New research paves the way for Universal Blood Donorship

Universal Blood Donorship for all blood types

A new research by Canadian researchers, including one of Indian origin, has found a way to change all the donated blood to a single type. This reformed singular type of neutral blood can be given to any patient of any blood group.

universal blood donor

The research work has created a new enzyme that snips off the terminal sugar antigens attached to a blood cell. A blood cell is a type A cell or a type B cell depending on the antigens A or B. After snipping of the antigen, the blood cells are reduced to neutral O types. The O type of blood provides for universal donorship and can be infused into any patient requiring blood.

The study was conducted at the University of British Columbia located in Canada. An Indian, Jayachandran Kizhakkedathu is also a member of the research team. The findings of the research were published in the American Chemical Society journal.

This high powered enzyme was made by employing a new technology by the research team. This new technology is called directed evolution. The directed mutation technology involves insertion of mutations in the genes that provide codes for enzymes. The mutants are selected on the basis of their efficacy for cutting the antigen sugars.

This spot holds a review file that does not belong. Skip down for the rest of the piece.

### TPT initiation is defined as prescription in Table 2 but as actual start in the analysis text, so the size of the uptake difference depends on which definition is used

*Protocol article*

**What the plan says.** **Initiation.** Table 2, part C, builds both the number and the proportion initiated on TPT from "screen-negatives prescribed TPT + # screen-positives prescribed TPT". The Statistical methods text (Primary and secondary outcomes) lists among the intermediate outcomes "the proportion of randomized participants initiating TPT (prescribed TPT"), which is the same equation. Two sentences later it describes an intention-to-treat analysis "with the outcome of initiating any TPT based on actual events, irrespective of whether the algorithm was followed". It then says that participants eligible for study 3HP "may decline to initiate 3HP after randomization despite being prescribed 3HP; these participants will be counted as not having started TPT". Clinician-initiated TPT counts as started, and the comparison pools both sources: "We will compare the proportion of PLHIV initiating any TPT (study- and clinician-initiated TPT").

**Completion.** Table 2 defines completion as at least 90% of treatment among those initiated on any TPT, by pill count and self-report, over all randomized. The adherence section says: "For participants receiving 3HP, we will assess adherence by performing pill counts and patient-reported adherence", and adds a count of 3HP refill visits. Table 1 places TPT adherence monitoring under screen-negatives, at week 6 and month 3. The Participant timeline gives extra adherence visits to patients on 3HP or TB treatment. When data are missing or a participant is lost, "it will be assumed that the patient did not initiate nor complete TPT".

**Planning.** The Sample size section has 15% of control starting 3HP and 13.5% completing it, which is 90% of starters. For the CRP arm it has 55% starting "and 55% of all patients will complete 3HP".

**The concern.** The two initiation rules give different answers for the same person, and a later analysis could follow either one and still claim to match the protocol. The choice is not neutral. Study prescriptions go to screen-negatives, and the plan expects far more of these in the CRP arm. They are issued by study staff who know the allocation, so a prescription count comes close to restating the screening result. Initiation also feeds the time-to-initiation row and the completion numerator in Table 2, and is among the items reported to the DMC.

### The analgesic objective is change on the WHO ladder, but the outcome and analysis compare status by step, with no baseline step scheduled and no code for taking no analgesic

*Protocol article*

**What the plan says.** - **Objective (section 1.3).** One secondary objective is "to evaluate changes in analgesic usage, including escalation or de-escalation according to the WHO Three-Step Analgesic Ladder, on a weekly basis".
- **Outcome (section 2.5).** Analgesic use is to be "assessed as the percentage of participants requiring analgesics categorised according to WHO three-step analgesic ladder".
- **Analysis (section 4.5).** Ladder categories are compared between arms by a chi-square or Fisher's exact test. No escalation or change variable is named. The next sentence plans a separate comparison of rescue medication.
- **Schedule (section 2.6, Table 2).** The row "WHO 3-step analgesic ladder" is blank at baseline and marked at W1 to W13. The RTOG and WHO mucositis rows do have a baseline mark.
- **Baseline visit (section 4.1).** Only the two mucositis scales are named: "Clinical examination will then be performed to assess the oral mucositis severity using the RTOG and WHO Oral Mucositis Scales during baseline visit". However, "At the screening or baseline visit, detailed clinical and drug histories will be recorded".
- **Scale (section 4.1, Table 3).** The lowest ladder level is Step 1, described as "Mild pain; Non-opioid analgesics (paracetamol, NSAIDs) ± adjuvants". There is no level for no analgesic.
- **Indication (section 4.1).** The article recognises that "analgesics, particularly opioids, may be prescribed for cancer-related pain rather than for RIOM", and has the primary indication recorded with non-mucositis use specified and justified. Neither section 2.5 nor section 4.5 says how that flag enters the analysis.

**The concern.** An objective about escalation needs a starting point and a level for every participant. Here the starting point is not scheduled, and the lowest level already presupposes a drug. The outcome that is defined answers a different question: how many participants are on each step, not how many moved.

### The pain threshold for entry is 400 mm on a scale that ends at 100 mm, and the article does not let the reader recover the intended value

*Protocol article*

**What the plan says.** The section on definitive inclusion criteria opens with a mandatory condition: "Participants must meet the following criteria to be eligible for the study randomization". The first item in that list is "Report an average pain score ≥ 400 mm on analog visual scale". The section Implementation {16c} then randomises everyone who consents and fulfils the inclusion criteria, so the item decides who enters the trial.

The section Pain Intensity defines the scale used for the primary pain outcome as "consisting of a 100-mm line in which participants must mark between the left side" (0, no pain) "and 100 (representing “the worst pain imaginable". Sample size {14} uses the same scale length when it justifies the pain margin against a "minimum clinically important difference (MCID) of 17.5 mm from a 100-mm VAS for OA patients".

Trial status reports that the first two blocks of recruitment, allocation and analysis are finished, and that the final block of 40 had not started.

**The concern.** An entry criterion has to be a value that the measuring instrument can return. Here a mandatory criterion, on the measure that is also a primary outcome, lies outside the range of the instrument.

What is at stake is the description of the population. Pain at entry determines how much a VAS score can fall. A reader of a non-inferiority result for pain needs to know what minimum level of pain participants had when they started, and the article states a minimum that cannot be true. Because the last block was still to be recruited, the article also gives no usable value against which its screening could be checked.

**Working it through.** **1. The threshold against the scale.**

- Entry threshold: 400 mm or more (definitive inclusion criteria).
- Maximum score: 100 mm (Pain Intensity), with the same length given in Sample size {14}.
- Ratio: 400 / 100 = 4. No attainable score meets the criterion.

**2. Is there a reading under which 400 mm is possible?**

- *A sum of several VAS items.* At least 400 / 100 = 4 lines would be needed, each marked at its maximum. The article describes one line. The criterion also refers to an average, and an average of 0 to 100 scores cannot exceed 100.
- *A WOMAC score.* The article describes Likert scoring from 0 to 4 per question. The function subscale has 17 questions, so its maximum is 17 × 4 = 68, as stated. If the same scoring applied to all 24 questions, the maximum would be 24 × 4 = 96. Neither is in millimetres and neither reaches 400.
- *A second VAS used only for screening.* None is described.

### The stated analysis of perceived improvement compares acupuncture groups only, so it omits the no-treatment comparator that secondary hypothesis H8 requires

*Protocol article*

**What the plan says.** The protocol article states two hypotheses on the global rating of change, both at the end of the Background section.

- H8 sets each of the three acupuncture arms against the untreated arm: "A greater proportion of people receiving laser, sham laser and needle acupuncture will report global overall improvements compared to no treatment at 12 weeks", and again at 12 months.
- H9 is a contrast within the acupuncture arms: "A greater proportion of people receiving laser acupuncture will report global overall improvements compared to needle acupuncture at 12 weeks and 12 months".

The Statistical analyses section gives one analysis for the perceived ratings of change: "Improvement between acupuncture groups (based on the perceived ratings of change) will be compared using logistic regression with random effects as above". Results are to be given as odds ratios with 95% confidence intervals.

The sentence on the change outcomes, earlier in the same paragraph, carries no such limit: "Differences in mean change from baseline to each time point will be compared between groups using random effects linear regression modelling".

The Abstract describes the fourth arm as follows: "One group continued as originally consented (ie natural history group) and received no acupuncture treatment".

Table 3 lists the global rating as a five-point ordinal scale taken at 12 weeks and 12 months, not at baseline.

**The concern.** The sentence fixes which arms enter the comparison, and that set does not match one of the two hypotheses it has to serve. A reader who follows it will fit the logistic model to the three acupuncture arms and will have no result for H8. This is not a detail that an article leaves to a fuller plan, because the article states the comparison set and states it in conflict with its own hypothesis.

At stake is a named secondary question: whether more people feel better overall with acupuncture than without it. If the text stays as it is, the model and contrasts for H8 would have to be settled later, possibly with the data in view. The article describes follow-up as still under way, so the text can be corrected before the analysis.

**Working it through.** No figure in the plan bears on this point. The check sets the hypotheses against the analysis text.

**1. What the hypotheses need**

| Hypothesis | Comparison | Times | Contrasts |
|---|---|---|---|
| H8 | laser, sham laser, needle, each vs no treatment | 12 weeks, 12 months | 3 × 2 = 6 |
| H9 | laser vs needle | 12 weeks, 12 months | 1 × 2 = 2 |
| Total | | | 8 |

According to the lead author of the study David Kwan, the team was able to find produce a mutant enzyme that broke the bonds between sugars in A and B blood very efficiently.

The new highly powerful enzyme becomes 170 times more effective in just five generations of evolution. The drawback of the research result was that the enzyme was not able to cut off all the antigen sugars though it did separate sugars from the majority of antigens. For the enzyme to be used in clinical settings, it must be able to completely cut-off all the sugars so that the blood has the uniform composition and similar type of blood cells.

The immune system is highly sensitive to the different antigens of the blood groups. An abnormal composition of blood may generate an adverse immune response.

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